Disparities in allele frequencies and population differentiation for 101 disease-associated single nucleotide polymorphisms between Puerto Ricans and non-Hispanic whites
1 Jean Mayer US Department of Agriculture Human Nutrition Research Center on Aging, Tufts University, Boston, MA, USA
2 Friedman School of Nutrition Science and Policy, Tufts University, Boston, MA, USA
3 Department of Nutritional Sciences, Faculty of Medicine, University of Toronto, Toronto, Ontario, Canada
4 Genome Biology and Cell Circuits Program, Broad Institute, Cambridge, MA, USA
5 Department of Epidemiology, University of Alabama, Birmingham, Birmingham, AL, USA
6 Department of Biostatistics, School of Public Health, Boston University, Boston, MA, USA
BMC Genetics 2009, 10:45 doi:10.1186/1471-2156-10-45Published: 14 August 2009
Variations in gene allele frequencies can contribute to differences in the prevalence of some common complex diseases among populations. Natural selection modulates the balance in allele frequencies across populations. Population differentiation (FST) can evidence environmental selection pressures. Such genetic information is limited in Puerto Ricans, the second largest Hispanic ethnic group in the US, and a group with high prevalence of chronic disease. We determined allele frequencies and population differentiation for 101 single nucleotide polymorphisms (SNPs) in 30 genes involved in major metabolic and disease-relevant pathways in Puerto Ricans (n = 969, ages 45–75 years) and compared them to similarly aged non-Hispanic whites (NHW) (n = 597).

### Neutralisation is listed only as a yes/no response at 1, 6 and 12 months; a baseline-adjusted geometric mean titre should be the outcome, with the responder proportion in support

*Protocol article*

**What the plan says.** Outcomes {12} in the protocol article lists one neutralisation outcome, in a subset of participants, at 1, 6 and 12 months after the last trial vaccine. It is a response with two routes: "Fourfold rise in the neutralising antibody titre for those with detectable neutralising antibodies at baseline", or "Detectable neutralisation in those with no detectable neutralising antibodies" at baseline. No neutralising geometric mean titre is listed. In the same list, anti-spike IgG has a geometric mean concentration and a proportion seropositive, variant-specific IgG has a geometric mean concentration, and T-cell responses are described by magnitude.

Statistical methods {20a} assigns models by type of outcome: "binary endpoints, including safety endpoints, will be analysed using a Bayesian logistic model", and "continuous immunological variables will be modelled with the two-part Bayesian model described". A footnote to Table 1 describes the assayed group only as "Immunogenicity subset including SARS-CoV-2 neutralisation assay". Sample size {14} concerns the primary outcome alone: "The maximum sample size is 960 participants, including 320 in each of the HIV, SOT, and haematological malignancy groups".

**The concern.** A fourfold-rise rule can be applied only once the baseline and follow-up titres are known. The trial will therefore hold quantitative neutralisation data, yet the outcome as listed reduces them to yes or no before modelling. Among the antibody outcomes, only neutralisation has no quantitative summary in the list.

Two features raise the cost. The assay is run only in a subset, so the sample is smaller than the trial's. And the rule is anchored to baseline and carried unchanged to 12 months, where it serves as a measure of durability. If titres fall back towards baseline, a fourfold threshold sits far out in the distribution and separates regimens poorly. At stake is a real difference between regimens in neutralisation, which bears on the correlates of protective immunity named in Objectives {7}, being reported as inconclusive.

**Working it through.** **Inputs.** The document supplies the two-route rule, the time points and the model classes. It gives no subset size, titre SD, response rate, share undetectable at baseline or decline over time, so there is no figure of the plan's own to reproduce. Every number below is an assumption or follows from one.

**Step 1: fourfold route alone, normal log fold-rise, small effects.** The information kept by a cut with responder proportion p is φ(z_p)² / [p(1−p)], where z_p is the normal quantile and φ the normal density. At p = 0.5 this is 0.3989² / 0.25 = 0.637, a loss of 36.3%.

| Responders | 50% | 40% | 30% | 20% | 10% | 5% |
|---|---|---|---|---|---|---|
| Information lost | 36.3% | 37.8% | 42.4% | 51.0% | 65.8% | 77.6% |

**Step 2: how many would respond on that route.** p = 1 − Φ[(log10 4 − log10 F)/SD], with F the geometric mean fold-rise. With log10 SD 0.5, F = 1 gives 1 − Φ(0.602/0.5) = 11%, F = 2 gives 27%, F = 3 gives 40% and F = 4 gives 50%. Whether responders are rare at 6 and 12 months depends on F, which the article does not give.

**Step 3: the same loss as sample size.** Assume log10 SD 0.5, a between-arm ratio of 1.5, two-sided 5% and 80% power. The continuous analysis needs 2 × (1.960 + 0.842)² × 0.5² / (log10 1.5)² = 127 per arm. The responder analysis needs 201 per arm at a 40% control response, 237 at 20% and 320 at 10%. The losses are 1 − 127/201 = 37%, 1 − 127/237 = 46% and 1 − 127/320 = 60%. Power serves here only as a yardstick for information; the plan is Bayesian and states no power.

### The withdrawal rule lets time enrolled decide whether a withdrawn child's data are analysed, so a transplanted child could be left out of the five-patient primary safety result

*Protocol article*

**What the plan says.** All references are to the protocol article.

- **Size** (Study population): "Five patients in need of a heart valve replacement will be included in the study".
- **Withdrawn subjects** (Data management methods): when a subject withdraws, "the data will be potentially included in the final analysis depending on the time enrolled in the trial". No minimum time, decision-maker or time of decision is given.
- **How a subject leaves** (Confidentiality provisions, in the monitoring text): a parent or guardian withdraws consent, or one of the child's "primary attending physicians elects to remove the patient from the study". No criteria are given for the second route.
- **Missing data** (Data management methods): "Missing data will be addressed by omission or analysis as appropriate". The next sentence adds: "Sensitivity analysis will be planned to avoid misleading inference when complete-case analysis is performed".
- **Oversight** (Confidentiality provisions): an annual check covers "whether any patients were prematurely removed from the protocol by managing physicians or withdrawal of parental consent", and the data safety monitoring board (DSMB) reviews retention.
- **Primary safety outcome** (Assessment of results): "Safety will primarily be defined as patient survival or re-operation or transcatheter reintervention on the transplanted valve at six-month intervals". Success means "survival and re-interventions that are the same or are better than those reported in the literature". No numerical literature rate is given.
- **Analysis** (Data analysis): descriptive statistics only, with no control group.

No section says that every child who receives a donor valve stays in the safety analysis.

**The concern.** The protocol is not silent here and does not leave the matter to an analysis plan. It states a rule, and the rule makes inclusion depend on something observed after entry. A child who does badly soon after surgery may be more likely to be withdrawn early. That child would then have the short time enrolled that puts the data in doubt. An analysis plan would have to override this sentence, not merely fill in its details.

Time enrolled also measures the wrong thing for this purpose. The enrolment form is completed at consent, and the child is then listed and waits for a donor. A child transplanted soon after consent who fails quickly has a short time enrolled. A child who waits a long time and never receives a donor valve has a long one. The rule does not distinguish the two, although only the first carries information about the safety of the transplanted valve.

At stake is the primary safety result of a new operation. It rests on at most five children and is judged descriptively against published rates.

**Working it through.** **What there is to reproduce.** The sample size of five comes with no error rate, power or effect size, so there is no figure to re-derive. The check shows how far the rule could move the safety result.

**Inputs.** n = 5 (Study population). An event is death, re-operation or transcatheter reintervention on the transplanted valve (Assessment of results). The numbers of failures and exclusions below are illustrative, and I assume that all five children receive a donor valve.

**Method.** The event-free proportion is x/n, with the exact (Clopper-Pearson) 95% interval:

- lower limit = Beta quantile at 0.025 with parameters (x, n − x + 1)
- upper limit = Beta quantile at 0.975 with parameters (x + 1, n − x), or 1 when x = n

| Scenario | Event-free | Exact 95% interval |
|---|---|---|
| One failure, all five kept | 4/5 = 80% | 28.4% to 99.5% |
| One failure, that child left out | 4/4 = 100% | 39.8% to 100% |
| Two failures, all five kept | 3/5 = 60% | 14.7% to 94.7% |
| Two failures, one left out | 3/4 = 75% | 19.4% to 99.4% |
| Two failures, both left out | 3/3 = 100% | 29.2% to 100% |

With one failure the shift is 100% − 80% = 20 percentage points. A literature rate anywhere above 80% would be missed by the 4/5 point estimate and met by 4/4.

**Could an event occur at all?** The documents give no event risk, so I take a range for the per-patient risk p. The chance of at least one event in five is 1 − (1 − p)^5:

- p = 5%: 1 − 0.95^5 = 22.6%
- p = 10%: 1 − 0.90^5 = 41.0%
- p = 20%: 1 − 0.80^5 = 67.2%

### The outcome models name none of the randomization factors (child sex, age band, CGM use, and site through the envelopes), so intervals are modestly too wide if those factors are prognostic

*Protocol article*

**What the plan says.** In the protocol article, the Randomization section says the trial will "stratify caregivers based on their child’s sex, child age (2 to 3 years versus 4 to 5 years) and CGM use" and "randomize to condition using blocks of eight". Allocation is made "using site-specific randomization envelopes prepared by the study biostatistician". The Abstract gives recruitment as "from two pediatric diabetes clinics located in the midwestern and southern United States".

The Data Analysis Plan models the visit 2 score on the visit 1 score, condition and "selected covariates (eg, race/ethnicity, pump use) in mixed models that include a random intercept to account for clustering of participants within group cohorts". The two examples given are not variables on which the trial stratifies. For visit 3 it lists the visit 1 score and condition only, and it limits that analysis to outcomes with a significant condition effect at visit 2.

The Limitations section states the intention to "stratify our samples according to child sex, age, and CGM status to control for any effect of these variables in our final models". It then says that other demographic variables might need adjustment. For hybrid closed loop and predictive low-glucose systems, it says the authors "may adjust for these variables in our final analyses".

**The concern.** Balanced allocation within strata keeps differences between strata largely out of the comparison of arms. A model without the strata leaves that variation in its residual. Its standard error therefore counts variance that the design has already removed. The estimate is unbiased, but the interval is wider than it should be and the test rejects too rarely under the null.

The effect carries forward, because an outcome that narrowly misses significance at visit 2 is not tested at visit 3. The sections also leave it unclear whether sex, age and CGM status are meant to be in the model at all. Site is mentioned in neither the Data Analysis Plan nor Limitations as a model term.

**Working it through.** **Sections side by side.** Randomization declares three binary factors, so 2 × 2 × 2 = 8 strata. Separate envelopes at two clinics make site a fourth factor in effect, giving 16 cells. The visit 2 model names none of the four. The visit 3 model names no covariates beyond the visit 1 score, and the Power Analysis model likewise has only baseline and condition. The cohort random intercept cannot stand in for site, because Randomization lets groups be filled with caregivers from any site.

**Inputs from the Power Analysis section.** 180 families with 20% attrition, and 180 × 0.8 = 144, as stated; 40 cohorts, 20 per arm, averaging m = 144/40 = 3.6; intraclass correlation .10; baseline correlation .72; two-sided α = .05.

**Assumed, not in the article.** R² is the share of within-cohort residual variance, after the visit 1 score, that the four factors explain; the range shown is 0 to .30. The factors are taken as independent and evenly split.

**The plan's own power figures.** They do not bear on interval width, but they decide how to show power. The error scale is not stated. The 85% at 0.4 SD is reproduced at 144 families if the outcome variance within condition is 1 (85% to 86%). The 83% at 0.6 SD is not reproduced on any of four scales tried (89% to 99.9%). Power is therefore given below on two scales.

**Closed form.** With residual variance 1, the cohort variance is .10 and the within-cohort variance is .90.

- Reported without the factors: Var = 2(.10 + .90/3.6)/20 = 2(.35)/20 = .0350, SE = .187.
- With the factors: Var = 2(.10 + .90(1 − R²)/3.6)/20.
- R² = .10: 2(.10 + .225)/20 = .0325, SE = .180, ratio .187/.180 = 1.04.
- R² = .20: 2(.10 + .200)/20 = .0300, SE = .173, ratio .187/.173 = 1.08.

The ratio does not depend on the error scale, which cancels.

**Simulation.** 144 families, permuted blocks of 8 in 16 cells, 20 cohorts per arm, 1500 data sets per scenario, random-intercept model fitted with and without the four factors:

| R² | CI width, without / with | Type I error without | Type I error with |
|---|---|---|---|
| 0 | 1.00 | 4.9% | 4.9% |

Minor allele frequency (MAF) distributions for 45.5% of the SNPs assessed in Puerto Ricans were significantly different from those of NHW. Puerto Ricans carried risk alleles in higher frequency and protective alleles in lower frequency than NHW. Patterns of population differentiation showed that Puerto Ricans had SNPs with exceptional FST values in intronic, non-synonymous and promoter regions. NHW had exceptional FST values in intronic and promoter region SNPs only.
These observations may serve to explain and broaden studies on the impact of gene polymorphisms on chronic diseases affecting Puerto Ricans.